End of line characters in ASCII file transfers
Posted by Mohammad Jawwad on 19 March 2009 03:36 AM
A common problem during FTP/SFTP ASCII file transfers is that end of line (EOL) characters are either ignored or not properly converted. There are two characters in ASCII character set that might used as EOL characters :

1) LF

This is the line feed character with ASCII code 10. This is used by Unix OS.

2) CR

This is the line feed character with ASCII code 13. This is used by Mac OS.
Windows uses CR/LF. (CR is before LF and two ASCII chars are not interchangeable.)

If you are transferring a ASCII file from Windows to Unix the files will have CR/LF characters at the end of each line. Unix does not care about CR as this is non-printable characters. Non-printable characters under Unix are converted to control characters. The LF portion of CR/LF is recognized as a end of line character by Unix. What does this mean in context of transferring files?
If the following code is used in Secure iNet Factory for Java or Secure FTP Factory for Java, transfer of ASCII files will not present any major problems (Assume remote machine runs a Unix OS and the client machine runs Windows OS) :

Sftp s = new Sftp(new SshParameters("[unix_hostname]", "[username]", "[password]"));
s.upload(new File("D:\\sample.txt"));

Now let's assume you are transferring a ASCII text file from Unix to Windows and use the following code :

Sftp s = new Sftp(new SshParameters("[unix_hostname]", "[username]", "[password]"));
s.setAscii();"D:\\sample.txt", "sample.txt");

Open the downloaded file in Notepad and notice the line endings. Each of them will have a small black rectangle at the end.This happens because we have not specified any line ending in the above code so the API does not know which line ending to use. This problem can be solved by using setLineTerminator("\n"); before the download() call.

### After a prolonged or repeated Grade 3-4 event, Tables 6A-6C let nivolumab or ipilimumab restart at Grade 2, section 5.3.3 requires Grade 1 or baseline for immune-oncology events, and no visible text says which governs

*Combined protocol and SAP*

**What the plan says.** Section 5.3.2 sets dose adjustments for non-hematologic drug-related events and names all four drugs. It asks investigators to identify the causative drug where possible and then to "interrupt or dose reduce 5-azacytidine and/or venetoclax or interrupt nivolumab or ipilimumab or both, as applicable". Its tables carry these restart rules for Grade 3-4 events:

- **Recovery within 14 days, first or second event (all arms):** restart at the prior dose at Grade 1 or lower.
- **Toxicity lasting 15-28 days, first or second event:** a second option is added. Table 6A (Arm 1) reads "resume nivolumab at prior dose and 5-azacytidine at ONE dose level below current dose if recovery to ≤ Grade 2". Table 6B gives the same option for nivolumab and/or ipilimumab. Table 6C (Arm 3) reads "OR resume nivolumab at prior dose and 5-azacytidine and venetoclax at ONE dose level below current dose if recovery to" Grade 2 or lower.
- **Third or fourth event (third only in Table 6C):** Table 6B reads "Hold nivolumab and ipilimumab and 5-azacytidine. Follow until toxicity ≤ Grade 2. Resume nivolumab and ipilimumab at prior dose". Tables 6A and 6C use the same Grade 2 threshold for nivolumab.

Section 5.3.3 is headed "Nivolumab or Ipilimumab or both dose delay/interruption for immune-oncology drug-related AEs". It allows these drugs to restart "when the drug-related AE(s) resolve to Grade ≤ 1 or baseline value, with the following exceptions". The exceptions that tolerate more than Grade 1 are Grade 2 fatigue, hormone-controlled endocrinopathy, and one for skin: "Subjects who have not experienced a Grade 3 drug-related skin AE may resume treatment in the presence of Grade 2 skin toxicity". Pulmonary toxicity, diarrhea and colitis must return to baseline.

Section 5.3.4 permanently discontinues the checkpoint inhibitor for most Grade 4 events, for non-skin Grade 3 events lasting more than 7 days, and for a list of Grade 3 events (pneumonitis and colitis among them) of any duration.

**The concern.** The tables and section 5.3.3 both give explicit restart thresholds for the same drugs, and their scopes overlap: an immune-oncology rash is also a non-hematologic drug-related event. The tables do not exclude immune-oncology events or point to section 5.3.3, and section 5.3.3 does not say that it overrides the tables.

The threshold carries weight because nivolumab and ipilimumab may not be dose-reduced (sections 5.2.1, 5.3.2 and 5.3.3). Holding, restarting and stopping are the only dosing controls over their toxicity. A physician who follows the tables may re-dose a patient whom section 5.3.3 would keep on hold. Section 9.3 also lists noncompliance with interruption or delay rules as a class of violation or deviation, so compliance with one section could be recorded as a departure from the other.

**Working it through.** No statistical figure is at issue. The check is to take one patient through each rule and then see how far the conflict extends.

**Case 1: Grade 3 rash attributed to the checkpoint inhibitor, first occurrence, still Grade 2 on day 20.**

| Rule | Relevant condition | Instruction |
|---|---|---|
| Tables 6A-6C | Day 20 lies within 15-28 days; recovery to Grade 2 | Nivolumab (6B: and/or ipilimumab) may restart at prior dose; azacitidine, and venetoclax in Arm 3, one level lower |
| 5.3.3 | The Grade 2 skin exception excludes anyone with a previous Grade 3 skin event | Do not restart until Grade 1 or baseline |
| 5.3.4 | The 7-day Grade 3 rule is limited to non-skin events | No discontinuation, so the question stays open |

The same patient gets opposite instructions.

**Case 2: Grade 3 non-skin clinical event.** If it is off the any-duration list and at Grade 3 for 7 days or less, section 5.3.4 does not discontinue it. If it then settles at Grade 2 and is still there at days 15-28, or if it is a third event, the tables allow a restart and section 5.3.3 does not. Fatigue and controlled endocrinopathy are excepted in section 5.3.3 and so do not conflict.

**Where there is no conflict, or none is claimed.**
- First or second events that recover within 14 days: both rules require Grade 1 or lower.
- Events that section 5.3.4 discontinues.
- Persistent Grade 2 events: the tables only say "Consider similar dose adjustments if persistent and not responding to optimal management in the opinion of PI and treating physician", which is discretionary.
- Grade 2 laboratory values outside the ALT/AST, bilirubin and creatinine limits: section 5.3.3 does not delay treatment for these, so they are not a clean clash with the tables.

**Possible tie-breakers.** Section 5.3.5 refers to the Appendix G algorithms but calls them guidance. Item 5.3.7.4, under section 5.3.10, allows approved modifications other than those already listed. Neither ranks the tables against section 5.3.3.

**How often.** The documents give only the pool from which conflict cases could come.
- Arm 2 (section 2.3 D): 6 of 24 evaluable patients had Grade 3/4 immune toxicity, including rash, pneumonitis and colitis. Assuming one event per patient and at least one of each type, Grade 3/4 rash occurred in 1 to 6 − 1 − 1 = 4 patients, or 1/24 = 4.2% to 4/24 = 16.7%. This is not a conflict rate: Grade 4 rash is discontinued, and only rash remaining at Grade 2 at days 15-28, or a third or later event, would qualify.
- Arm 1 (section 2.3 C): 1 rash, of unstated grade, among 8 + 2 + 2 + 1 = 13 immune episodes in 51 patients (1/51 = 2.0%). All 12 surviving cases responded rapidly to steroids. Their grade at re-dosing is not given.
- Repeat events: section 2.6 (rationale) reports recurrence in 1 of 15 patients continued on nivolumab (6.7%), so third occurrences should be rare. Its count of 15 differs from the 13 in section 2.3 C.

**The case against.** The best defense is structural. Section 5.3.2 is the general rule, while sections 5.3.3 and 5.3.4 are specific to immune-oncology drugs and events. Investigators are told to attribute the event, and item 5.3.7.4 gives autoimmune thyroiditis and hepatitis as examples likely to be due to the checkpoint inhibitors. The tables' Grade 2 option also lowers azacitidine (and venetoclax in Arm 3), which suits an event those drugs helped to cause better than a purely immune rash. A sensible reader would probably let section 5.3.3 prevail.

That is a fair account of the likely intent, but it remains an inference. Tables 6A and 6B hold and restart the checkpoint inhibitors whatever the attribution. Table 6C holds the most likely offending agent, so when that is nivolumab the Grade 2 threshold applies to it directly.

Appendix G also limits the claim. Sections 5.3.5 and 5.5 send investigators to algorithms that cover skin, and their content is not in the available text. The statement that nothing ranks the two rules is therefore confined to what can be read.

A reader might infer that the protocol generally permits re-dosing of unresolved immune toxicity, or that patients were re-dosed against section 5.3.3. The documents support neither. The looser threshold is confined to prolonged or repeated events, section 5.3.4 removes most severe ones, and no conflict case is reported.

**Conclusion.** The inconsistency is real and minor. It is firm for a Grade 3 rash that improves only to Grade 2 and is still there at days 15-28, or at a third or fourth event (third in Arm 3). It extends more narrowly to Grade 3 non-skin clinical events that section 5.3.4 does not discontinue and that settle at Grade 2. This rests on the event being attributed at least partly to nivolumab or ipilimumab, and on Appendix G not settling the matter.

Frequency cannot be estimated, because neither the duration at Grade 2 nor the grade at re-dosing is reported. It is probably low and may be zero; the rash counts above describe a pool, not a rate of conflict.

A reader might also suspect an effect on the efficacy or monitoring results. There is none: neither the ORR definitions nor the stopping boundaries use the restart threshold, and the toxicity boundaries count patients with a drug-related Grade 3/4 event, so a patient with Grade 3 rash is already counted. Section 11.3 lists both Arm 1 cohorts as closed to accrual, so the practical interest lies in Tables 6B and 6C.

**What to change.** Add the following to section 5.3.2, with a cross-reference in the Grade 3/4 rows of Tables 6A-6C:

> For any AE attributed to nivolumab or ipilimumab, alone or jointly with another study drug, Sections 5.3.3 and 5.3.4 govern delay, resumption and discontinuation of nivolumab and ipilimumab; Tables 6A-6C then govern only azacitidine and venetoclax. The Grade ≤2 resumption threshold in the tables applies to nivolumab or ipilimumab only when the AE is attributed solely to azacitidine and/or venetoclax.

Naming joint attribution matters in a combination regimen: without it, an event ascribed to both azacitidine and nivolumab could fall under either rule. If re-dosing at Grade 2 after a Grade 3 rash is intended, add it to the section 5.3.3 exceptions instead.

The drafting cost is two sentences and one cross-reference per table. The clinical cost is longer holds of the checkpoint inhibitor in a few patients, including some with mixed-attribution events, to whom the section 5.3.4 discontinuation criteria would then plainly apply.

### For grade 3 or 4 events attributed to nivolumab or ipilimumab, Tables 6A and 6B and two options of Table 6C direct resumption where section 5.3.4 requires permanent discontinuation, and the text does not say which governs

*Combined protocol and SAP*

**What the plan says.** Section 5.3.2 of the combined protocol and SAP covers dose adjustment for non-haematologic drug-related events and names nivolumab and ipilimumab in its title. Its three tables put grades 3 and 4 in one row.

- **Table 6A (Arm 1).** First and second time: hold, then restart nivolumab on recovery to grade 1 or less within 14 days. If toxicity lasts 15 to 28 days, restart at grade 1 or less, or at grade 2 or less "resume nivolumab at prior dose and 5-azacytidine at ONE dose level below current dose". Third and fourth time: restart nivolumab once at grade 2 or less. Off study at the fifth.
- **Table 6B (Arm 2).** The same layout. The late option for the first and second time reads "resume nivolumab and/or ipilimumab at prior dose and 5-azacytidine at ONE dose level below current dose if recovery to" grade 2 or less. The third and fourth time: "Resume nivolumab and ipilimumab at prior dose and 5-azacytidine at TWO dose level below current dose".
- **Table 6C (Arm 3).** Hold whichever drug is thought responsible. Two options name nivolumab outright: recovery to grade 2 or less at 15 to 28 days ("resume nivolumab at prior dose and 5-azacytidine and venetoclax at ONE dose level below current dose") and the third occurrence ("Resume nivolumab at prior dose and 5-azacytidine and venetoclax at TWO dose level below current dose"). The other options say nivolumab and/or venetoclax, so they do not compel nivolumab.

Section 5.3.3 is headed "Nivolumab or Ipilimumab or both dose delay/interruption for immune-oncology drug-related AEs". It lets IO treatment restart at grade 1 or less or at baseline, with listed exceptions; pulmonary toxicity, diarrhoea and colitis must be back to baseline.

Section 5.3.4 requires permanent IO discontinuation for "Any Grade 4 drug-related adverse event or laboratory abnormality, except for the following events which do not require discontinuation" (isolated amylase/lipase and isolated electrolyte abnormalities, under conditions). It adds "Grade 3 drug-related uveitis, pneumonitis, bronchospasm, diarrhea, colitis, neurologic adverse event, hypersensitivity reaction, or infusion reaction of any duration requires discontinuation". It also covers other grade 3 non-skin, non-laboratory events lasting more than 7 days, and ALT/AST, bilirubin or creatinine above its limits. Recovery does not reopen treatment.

Why are we using "\n"? This is because the machine we are connecting to runs the Unix OS. This point is important to keep in mind when transferring files : setLineTerminator() requires the EOL of the OS the remote machine is running.

Add the call and run the code. Open the file in Notepad and you will find the annoying rectangles are gone. Note that Wordpad does not display the black rectangles : this might be that Wordpad knows how to interpret Unix end of lines and this may give a false impression that the code is working. You can also view the downloaded file in a hex editor to confirm the end of lines are valid.

The API does not know what OS the remote machine is running. You have to take care of this in the application logic yourself.

Another version of this article with screen shots illustrating the problem :

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